Challenges and lessons learned introducing Fuse, an evolving open source technology, into an established legacy Ada and C++ program
Background: When the FAA (Federal Aviation Administration) launched the System Wide Information Management (SWIM) initiative, the FAA had the goal of using the same portable, open infrastructure across all systems in the NAS (National Airspace System). In ~2008 the FAA chose Progress Software’s Free/Open Source Software (FOSS) based bundle known and supported under the Fuse brand. The licenses used by programs including EnRoute Automation Modernization (ERAM) were obtained by the FAA through Progress to use their Java framework. The name of the Computer Software Configuration Item (CSCI) for this SWIM client within ERAM is ERAM SWIM Application Service (ESAS).
Areas to be discussed:
- Development Challenges
- ERAM is an Ada/C++ near real-time system using a purpose built middleware with a DO278 Level C compliant process.
- Tactical Staffing can be a challenge when you have a large team using a common language and subset of the project using a different language it is harder to move folks back and forth.
- Best practice Coding Standards were already developed for the common project languages, adopting Java with the Fuse stack required augmenting the standards and toolsets.
- Formal Documentation on ERAM conformed to a DID (Decentralized Identifiers) compliant specification in the Statement of Work, adopting good Java practices with tool-generated design docs required working with the customer on process changes in addition to folding the tools into our toolbox.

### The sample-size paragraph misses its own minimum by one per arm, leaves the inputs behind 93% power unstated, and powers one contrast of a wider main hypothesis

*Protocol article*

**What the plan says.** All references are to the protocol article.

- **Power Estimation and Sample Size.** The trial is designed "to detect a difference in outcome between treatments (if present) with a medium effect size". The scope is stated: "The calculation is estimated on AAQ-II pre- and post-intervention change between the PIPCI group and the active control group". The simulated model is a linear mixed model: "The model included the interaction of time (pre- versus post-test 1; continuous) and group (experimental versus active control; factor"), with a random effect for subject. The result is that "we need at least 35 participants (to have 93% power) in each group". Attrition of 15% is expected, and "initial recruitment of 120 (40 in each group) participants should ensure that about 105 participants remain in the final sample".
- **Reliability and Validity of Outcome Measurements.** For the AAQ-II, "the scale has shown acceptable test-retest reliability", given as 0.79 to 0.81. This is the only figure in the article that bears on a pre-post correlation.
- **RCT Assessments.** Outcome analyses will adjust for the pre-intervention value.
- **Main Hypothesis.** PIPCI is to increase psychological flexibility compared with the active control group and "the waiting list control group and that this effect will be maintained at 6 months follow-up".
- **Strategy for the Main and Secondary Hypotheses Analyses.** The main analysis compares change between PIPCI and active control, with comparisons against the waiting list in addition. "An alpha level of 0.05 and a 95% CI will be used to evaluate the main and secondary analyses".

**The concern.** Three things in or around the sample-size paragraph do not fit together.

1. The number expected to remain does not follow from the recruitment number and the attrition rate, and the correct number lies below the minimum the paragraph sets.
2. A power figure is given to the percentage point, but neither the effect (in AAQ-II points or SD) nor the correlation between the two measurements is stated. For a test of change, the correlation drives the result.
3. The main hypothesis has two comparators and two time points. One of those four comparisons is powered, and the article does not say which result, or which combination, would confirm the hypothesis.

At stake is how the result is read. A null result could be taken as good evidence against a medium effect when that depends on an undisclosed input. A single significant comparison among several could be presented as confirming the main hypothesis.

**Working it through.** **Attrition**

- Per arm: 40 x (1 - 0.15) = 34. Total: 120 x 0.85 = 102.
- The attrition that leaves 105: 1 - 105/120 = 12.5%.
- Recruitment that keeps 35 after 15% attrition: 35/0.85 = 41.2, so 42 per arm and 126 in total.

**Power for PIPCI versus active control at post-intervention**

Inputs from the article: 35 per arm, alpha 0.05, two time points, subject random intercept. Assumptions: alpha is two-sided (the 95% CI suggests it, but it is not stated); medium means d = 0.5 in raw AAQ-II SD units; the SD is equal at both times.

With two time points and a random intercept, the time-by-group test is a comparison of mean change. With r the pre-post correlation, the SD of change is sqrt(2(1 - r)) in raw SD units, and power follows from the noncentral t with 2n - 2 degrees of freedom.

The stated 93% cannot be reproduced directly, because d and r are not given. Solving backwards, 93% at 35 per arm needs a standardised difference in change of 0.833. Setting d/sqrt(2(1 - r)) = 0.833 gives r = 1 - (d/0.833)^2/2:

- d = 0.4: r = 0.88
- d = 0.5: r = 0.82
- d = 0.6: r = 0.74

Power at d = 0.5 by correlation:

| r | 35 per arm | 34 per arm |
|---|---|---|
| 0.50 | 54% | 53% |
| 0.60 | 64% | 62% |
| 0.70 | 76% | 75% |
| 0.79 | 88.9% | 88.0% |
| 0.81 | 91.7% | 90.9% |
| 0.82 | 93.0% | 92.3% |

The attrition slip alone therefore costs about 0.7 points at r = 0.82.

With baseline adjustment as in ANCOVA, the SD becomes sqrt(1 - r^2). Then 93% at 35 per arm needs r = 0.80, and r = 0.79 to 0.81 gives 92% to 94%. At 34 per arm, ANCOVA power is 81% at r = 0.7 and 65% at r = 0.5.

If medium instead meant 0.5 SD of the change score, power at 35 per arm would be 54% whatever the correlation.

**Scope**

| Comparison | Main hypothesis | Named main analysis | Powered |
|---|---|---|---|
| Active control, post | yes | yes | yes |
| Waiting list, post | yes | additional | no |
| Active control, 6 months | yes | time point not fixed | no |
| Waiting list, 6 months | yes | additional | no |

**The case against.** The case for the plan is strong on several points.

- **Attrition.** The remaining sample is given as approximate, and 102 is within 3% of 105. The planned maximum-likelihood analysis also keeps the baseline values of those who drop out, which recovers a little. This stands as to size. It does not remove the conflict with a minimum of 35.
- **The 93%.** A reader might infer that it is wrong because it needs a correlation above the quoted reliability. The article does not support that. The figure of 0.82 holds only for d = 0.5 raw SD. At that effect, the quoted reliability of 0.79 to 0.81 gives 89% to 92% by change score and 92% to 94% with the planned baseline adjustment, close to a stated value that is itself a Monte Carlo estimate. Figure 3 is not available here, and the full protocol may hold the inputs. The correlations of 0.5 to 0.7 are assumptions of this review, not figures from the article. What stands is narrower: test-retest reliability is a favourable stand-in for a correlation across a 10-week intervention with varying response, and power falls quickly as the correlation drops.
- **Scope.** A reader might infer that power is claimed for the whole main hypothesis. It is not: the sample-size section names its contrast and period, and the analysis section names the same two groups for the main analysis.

- External Forces
- The Fuse product itself was undergoing a high degree of maturation change while development was proceeding.
- The rate of Fuse change contributed to reduction in future scope, had impacts when the system was updated to future Fuse versions.
- JBoss Fuse major versions can change which system is supported, e.g. spring->blueprint.
- Maintenance Challenges in a long-life National Airspace System (NAS) Critical System
- Since the original team was relatively small compared to the larger project staff, staff turnover of key positions had a greater impact on the remaining developers, and the use of common “popular industry tools” may have made it easier for some employees to find related work elsewhere.
- As the project usage and Fuse ownership evolved, we worked updates into the system to lower the total cost of ownership to the customer.
- Now that this area has been relatively stable for a long period and has had less “touch time” from developers, we are about to undergo a Tech Refresh and port platforms, and reconsider which (if any) of the system layers of the JBoss Fuse system will be utilized.
- Like the Java community at large, new JBoss Fuse versions bring in new features that impact CPU and memory, even if you do not intend to use the new features. But staying current with the product is often required for security patches.
- Test & Performance
- Java Virtual Machine as a runtime engine is very different from a C++ or Ada program. Ensuring the same level of NAS reliability required updating our Testing methodology.
- A Java Virtual Machine does garbage collection and Fuse adds a lot of extra processes to the runtime. Performance becomes harder to predict as Java Virtual Machine garbage collection is a “black box”.
Tue 17 Nov Times are displayed in time zone: Central Time (US & Canada) change
|09:00 - 10:00|
|Tuesday Keynote: ZeroMQ - The world-saving superhero sockets of the networking world|
|10:00 - 10:10|
|Tuesday early coffee break|
|10:10 - 10:35|
|XERIS/APEX: Hyperscaling with Ada|
|10:35 - 11:00|
|Challenges and lessons learned introducing Fuse, an evolving open source technology, into an established legacy Ada and C++ program|
|11:00 - 11:10|
|Tuesday later coffee break|
|11:10 - 11:35|
|Productive Parallel Programming with Parsl|
Kyle ChardUniversity of Chicago
|11:35 - 12:00|
|Building a Culture of Safe and Performant Systems with the Rust Programming Language|
James MunnsFerrous Systems
|12:00 - 13:00|
|Tuesday Panel: Language support for parallel and distributed computing|